House Republicans’ newest version of the American Health Care Act gets rid of some of Obamacare’s most popular provisions and would make it even more difficult for the sickest and poorest Americans to pay their medical bills.
Rep. Tom MacArthur (R-NJ) announced a new amendment on Tuesday that would gut protections for people with pre-existing conditions. Although insurers wouldn’t be able to deny coverage to people with pre-existing conditions, states would have the option to sell plans without the essential health benefits under Obamacare and charge people with those conditions much higher premiums. This means some of the sickest Americans would be charged thousands of dollars more than they currently do under the Affordable Care Act (ACA).
With the addition of this amendment, states would have a lot more power over the essential health benefits in small and individual group markets, said Sarah Lueck, senior policy analyst on issues of health care reform for the Center for Budget and Policy Priorites.
“The changes to the bill that are being circulated would let states define essential health benefits and gives them pretty broad flexibility to decide what benefits have to be included in policies, what benefits can be left out of people’s plans in the individual and small group markets and also the details of how those benefits are covered, and which prescription drugs are in there,” Lueck said.
In many respects, this would bring people back to pre-ACA days. Lueck cited federal data that shows 62 percent of pre-ACA plans didn’t have maternity care and that benefits for mental health care, substance abuse treatment, and prescription drugs were often missing from the plans.
An analysis from the Center for American Progress found that under recent changes to Trumpcare, insurers would charge $17,320 more for premiums for pregnant individuals. People with metastatic cancer would be charged $142,650 more.
States having the option to waive essential health benefits “eviscerates the meaning” of out-of-pocket protections, which limit the amount of money you spend out of pocket on co-payments, deductibles, and other cost-sharing each year on all essential health benefits, Leuck said. If the cap for out-of-pocket spending for essential health benefits is $7,000, and someone needs maternity care but it’s no longer considered an essential health benefit, that person will have to pay for it themselves.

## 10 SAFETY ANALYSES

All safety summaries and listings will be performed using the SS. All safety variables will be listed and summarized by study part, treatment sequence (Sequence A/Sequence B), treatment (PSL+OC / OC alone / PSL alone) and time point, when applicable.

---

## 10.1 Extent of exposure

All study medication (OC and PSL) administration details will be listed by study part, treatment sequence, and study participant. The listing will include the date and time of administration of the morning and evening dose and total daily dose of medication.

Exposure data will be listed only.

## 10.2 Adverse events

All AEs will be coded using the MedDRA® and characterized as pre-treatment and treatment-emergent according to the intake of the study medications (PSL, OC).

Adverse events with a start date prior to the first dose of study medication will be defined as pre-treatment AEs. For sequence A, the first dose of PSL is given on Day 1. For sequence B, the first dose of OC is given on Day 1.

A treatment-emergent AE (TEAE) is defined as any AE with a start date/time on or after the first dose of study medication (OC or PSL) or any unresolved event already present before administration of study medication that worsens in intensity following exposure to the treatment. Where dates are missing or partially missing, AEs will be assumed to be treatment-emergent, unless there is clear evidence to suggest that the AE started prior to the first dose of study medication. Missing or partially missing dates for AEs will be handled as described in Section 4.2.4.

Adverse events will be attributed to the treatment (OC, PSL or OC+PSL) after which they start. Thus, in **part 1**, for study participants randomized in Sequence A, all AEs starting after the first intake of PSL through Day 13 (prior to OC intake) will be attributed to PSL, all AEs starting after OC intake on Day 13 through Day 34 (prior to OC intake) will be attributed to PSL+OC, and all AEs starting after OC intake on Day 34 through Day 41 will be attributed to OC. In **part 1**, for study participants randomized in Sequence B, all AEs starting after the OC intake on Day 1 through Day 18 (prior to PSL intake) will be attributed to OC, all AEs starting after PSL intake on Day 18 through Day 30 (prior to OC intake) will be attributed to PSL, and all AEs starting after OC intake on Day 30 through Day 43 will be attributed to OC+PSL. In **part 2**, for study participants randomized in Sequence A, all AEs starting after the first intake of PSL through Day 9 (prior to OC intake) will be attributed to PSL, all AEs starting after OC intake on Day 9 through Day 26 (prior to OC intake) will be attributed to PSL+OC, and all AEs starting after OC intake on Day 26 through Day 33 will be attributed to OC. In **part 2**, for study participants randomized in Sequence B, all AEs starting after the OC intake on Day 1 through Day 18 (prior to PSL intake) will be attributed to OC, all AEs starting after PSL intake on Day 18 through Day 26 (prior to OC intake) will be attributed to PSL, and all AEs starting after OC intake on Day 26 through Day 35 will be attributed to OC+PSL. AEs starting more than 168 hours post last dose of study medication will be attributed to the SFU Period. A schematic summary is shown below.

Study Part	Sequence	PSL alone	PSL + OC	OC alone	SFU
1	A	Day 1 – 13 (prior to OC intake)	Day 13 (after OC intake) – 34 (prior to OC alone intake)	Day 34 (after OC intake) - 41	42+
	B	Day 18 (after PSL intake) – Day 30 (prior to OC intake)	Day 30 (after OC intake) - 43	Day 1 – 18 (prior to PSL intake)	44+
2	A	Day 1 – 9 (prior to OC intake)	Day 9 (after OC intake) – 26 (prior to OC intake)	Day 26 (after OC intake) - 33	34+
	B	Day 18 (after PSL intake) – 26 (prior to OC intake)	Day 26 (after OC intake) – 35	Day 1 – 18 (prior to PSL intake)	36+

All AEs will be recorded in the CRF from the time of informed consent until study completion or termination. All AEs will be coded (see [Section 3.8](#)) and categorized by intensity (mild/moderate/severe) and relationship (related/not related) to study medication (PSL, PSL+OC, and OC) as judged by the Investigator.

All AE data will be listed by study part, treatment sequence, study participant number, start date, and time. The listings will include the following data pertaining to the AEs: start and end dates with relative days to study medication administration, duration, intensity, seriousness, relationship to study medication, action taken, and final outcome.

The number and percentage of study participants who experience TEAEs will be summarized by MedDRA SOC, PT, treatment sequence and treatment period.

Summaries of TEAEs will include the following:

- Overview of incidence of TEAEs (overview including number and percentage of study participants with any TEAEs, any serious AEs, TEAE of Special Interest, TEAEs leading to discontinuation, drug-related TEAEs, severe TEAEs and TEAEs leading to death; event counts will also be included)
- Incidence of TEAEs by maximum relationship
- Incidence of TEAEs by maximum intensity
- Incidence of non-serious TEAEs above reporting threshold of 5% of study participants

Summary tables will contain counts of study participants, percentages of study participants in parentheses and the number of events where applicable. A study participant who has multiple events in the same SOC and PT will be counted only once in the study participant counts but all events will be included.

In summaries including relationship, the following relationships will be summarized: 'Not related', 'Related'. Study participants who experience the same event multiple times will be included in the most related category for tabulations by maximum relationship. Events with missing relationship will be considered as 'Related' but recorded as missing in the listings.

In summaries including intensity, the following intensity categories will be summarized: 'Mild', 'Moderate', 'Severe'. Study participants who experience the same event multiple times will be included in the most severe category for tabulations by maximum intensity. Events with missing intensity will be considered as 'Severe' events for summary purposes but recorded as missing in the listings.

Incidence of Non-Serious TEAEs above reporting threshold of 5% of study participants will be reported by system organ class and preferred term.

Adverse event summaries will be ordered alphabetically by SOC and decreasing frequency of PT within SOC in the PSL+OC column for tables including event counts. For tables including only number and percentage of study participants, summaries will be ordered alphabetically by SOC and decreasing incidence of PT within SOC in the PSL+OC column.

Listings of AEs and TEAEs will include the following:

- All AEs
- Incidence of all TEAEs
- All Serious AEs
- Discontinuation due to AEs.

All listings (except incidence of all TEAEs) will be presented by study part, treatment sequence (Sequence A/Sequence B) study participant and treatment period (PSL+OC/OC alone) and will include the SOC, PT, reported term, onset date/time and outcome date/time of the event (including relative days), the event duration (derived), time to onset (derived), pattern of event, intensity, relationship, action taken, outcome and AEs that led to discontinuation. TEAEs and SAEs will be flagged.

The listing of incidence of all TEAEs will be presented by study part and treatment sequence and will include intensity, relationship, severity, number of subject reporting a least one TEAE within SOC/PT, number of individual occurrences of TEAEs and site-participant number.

The amendment would also affect the ACA provision that says insurers aren’t allowed to include annual and lifetime dollar limits on the benefits you receive. That provision is tied to the definition of essential health benefits, so it would be redefined.
“If they’re suddenly redefined in a way that isn’t comprehensive anymore, then any benefits left out or any changes made would affect the protections of annual lifetime limits,” she said.
States have the ability to participate in health status underwriting if they receive a waiver. The practice of underwriting, by its very nature, limits access to health coverage for people with pre-existing conditions, even though the amendment’s text claims it will not. People who don’t have pre-existing conditions at first, but develop them later would also be hurt by the practice.
“This is a huge problem for people with preexisting conditions. Technically insurers can’t say you can’t have a plan if you have [a] preexisting condition, but if the insurer can charge you far more in your premium because of preexisting condition or other health status issues then you may well be facing unaffordable premium rates that in effect mean you don’t get health coverage,” Lueck said. “This is turning back the clock for people with preexisting health conditions.”
The Republican health care bill includes a Federal Invisible Risk Sharing Program, which establishes a $15 billion fund to pool together people with expensive health conditions. But it isn’t sufficient to make up for the problems Republicans created for themselves by getting rid of the individual mandate and gutting protections for people with pre-existing conditions, among other changes.
“Overall, what would happen under this legislation is you’re getting rid of the individual mandate, decimating the markets, and then using this stabilization fund to dig yourself out of that hole, but it doesn’t really get you very far,” Lueck said. “…The mandate and subsidies are important to having a stable individual market, so if you roll those back or weaken those, you have to do these terrible things like not give people benefits they’re currently getting or charging sick people hundreds or thousands of dollars more. The stability fund is supposed to put money back in to help the market out, but it is really to fix problems the bill itself created.”
The ultra-conservative Freedom Caucus announced its support for the latest version of the legislation on Wednesday. It’s unclear if moderates will support it, since this version of the bill creates even more barriers for people trying to access health care. Of the over two dozen moderate Republicans Politico reached out to, none said they had been moved by the latest negotiations.